Friday, 29 June 2007

Pro-Am invitational

Got a letter in the post last night inviting me to compete in a 'By invitation only' Pro-Am Body Building Comp because of my placing in May - so that was a nice ego boost, but I won't be entering as there is only 6 weeks and I will not be ready, I want to do well at Nationals in October.

J and I have our second nutritionist appointment tomorrow (Saturday) and I am affraid that I will not fair too well, as I have not been 100%, but we shall see, there is still time and I want to grown muscle so even though the scale weight has not gone down I am hoping this is because I'm building muscle. I am working hard and lifting heavy, if we run out of time cardio is what gets cut - not good if I want to loose fat!

It will be 15 weeks out from Competition on Saturday, this still seems far away in my mind, I rememeber when the 12 weeks out mark hit, I was focused and knew there was no turning back - I really hope I get into that mind frame again, and soon.

Till then I will train hard and do my best.

Thursday, 28 June 2007

Study about Starvation Symptoms

Wow... I just found this story on another website and thought it apt to post here on my blog - in doing so of-course I am infact stating that I relate to some (not all) of the symptoms and experiences. This is a long post, but very interesting for anyone who has dieted down for a body building competition, dieted, has an eating disorder etc...

*I am not posting this to start a debate, or encourage discussion, only to inform that I have found something I can relate to in some form. In no way am I inviting any encouragement, or compassion, nor am I claiming I have a problem at all - just relivance in my experience. *

As I was reading it I felt rather sick, but relieved in a way that some experiences are in fact 'NORMAL' in my sport, due to the Semi-Stravation type diet towards the end of the 12 week in-season competition phase. I will be printing this out and showing to Jason also, he too has had some symptoms also!

Things I relate to:

  • Food Prooccupations
  • Increase in salts and spices
  • consumption of Tea and Coffee increase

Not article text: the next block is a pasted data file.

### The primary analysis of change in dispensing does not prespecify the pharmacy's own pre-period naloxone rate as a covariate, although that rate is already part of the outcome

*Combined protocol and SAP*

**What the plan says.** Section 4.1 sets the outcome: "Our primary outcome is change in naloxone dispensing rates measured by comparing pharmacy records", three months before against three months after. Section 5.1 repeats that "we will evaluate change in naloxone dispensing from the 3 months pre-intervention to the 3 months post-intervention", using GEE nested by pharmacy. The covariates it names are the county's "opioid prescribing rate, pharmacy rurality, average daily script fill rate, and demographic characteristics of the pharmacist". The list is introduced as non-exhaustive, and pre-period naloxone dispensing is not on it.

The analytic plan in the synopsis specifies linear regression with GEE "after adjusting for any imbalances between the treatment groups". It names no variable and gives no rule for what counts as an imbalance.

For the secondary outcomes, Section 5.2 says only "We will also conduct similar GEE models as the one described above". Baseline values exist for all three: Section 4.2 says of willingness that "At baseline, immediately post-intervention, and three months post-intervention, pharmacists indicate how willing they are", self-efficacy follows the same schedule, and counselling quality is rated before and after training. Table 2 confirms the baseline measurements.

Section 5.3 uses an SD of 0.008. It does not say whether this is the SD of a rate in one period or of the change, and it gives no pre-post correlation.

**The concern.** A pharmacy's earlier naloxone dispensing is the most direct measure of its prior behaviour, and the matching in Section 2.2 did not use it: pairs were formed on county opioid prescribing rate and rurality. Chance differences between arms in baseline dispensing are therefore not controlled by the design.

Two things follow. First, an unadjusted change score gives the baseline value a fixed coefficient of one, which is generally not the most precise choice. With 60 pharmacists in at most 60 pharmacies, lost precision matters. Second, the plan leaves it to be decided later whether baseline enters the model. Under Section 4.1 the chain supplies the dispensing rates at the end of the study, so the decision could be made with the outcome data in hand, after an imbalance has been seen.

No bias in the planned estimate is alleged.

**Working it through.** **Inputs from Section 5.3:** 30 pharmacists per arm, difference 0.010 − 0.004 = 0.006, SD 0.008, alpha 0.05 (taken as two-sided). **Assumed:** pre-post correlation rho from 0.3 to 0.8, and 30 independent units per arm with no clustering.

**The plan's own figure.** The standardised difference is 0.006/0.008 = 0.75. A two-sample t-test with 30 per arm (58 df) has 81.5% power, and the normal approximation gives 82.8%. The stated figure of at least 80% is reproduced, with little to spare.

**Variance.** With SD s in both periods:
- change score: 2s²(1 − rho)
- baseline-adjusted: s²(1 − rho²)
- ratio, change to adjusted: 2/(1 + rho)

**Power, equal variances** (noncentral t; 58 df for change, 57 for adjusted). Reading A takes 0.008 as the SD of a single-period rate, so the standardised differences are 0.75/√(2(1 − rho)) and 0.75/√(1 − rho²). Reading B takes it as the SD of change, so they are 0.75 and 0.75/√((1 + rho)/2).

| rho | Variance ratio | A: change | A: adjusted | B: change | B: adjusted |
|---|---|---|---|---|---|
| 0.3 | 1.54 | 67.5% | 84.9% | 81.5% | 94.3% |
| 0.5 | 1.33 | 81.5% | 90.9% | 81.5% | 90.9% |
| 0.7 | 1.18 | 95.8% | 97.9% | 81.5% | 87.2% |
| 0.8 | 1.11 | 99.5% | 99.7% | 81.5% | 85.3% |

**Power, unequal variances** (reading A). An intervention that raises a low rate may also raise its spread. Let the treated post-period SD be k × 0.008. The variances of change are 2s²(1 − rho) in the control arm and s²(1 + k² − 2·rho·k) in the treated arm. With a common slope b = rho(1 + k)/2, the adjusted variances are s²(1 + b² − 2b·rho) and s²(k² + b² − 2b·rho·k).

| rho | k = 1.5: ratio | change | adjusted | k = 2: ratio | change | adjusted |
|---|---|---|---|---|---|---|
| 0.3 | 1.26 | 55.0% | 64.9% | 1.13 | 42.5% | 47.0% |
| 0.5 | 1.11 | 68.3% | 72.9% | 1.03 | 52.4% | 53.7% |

• Excessive gum chewing
  • Binge eating
  • snacking
  • Low moods
  • Anxiety
  • Withdrawn
  • Impaired concerntration
  • decrease in tolerance for cold temps
  • abnormal tingling


From http://river-centre.org/StarvSympt.html
Starvation Symptoms
The Effects Of Starvation On Behavior: Implications for Eating Disorders
by David M. Garner, Ph.D.
The following is an adaptation of a portion of a book chapter: Garner, D.M. (1997). Psychoeducational principles in the treatment of eating disorders. In: Handbook for Treatment of Eating Disorders. (145-177). D.M. Garner & P.E. Garfinkel (Eds). New York, NY: Guilford Press.
One of the most important advancements in the understanding of eating disorders is the recognition that severe and prolonged dietary restriction can lead to serious physical and psychological complications (Garner, 1997). Many of the symptoms once thought to be primary features of anorexia nervosa are actually symptoms of starvation. Given what we know about the biology of weight regulation, what is the impact of weight suppression on the individual? This is particularly relevant for those with anorexia nervosa, but is also important for people with eating disorders who have lost significant amounts of body weight. Perhaps the most powerful illustration of the effects of restrictive dieting and weight loss on behavior is an experimental study conducted almost 50 years ago and published in 1950 by Ancel Keys and his colleagues at the University of Minnesota (Keys et al., 1950). The experiment involved carefully studying 36 young, healthy, psychologically normal men while restricting their caloric intake for 6 months. More than 100 men volunteered for the study as an alternative to military service; the 36 selected had the highest levels of physical and psychological health, as well as the most commitment to the objectives of the experiment. What makes the "starvation study" (as it is commonly known) so important is that many of the experiences observed in the volunteers are the same as those experienced by patients with eating disorders. This section of this chapter is a summary of the changes observed in the Minnesota study.